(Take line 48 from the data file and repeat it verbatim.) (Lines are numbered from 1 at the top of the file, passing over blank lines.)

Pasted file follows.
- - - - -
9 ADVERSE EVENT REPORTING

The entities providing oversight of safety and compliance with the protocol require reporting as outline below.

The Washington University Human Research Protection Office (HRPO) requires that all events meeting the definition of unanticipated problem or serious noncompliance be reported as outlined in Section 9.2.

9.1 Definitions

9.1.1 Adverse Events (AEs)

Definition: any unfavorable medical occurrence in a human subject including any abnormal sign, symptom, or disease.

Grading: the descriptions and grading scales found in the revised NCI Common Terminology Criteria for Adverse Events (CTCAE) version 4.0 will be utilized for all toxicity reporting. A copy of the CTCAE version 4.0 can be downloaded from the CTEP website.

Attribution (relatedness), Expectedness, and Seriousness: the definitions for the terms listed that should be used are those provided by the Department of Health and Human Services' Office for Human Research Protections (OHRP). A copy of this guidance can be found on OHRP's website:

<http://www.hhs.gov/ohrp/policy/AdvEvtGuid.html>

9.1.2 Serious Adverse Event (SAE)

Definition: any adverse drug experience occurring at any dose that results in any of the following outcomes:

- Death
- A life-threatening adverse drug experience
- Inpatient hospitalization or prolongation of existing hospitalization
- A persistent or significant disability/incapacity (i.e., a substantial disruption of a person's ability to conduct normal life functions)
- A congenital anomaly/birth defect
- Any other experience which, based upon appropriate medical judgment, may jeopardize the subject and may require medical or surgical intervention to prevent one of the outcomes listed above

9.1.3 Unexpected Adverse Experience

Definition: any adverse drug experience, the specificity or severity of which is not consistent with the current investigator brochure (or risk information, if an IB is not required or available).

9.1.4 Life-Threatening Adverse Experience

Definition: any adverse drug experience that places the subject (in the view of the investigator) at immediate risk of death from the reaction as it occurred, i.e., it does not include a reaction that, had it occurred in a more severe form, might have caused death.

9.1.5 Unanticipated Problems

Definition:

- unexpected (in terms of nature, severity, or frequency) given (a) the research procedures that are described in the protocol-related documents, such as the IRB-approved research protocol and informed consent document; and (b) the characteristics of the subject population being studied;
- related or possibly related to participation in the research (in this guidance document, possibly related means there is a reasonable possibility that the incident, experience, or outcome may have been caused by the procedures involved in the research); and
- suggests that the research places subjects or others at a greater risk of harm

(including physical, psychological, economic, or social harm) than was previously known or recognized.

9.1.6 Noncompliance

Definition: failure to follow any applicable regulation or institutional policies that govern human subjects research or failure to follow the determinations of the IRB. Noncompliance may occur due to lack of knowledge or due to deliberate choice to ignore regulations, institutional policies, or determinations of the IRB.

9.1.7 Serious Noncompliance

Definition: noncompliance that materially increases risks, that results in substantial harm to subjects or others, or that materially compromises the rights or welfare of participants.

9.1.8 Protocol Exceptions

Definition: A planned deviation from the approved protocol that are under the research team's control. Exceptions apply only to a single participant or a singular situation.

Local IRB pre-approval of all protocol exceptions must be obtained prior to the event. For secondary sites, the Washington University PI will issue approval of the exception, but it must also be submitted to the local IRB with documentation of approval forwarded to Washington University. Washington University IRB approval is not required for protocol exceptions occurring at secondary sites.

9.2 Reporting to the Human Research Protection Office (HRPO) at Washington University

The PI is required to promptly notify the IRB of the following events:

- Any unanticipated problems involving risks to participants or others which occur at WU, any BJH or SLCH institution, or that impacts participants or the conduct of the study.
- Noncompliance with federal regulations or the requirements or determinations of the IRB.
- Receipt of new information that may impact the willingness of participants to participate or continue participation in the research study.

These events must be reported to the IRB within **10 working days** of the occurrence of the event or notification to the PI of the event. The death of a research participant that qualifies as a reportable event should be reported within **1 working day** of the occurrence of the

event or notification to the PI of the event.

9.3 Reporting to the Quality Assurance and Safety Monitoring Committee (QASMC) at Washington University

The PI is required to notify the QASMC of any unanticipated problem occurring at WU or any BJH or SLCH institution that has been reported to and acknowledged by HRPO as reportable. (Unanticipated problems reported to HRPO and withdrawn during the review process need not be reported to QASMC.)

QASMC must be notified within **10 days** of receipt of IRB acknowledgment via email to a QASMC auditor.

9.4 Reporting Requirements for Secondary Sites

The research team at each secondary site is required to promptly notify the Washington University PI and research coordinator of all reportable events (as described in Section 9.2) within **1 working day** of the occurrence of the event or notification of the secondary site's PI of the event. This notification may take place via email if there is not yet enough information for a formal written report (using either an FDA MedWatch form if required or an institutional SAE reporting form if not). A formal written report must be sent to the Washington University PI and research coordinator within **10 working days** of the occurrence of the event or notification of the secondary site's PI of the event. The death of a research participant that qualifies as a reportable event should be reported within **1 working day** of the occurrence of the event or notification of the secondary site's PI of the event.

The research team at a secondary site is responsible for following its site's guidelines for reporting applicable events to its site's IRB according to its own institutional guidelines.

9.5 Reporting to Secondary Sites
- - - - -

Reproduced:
9.5 Reporting to Secondary Sites